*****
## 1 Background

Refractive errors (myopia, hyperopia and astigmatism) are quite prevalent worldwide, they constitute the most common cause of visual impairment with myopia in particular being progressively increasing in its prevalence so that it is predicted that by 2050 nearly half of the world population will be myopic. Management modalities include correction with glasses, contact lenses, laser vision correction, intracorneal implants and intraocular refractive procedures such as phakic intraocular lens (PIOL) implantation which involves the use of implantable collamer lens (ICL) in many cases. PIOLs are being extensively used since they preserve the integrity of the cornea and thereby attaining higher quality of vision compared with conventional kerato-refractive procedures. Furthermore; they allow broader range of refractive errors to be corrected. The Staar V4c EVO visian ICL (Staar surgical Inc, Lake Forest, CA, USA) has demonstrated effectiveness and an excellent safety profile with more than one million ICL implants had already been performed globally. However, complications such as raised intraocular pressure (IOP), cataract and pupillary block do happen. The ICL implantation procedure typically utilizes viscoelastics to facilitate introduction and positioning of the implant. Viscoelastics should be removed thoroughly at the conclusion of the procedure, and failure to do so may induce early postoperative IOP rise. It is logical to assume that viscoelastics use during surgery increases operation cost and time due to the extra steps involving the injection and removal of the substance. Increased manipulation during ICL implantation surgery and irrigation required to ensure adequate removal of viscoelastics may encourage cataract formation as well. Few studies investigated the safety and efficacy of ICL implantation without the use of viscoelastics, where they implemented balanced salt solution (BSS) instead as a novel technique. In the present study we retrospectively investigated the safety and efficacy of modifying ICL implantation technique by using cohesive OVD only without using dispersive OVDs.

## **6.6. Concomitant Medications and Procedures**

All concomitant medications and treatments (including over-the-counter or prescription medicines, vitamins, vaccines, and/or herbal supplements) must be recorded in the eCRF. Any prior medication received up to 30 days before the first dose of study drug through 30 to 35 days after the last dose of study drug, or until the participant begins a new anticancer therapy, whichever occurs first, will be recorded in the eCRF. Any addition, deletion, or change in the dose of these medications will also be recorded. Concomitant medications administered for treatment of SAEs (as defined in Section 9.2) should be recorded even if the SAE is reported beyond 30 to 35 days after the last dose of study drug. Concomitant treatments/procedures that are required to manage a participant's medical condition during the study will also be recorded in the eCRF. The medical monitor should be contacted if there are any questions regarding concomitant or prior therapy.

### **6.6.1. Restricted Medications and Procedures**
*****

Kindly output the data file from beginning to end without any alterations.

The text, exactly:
## 1 Background

Refractive errors (myopia, hyperopia and astigmatism) are quite prevalent worldwide, they constitute the most common cause of visual impairment with myopia in particular being progressively increasing in its prevalence so that it is predicted that by 2050 nearly half of the world population will be myopic. Management modalities include correction with glasses, contact lenses, laser vision correction, intracorneal implants and intraocular refractive procedures such as phakic intraocular lens (PIOL) implantation which involves the use of implantable collamer lens (ICL) in many cases. PIOLs are being extensively used since they preserve the integrity of the cornea and thereby attaining higher quality of vision compared with conventional kerato-refractive procedures. Furthermore; they allow broader range of refractive errors to be corrected. The Staar V4c EVO visian ICL (Staar surgical Inc, Lake Forest, CA, USA) has demonstrated effectiveness and an excellent safety profile with more than one million ICL implants had already been performed globally. However, complications such as raised intraocular pressure (IOP), cataract and pupillary block do happen. The ICL implantation procedure typically utilizes viscoelastics to facilitate introduction and positioning of the implant. Viscoelastics should be removed thoroughly at the conclusion of the procedure, and failure to do so may induce early postoperative IOP rise. It is logical to assume that viscoelastics use during surgery increases operation cost and time due to the extra steps involving the injection and removal of the substance. Increased manipulation during ICL implantation surgery and irrigation required to ensure adequate removal of viscoelastics may encourage cataract formation as well. Few studies investigated the safety and efficacy of ICL implantation without the use of viscoelastics, where they implemented balanced salt solution (BSS) instead as a novel technique. In the present study we retrospectively investigated the safety and efficacy of modifying ICL implantation technique by using cohesive OVD only without using dispersive OVDs.

## **6.6. Concomitant Medications and Procedures**

All concomitant medications and treatments (including over-the-counter or prescription medicines, vitamins, vaccines, and/or herbal supplements) must be recorded in the eCRF. Any prior medication received up to 30 days before the first dose of study drug through 30 to 35 days after the last dose of study drug, or until the participant begins a new anticancer therapy, whichever occurs first, will be recorded in the eCRF. Any addition, deletion, or change in the dose of these medications will also be recorded. Concomitant medications administered for treatment of SAEs (as defined in Section 9.2) should be recorded even if the SAE is reported beyond 30 to 35 days after the last dose of study drug. Concomitant treatments/procedures that are required to manage a participant's medical condition during the study will also be recorded in the eCRF. The medical monitor should be contacted if there are any questions regarding concomitant or prior therapy.

### **6.6.1. Restricted Medications and Procedures**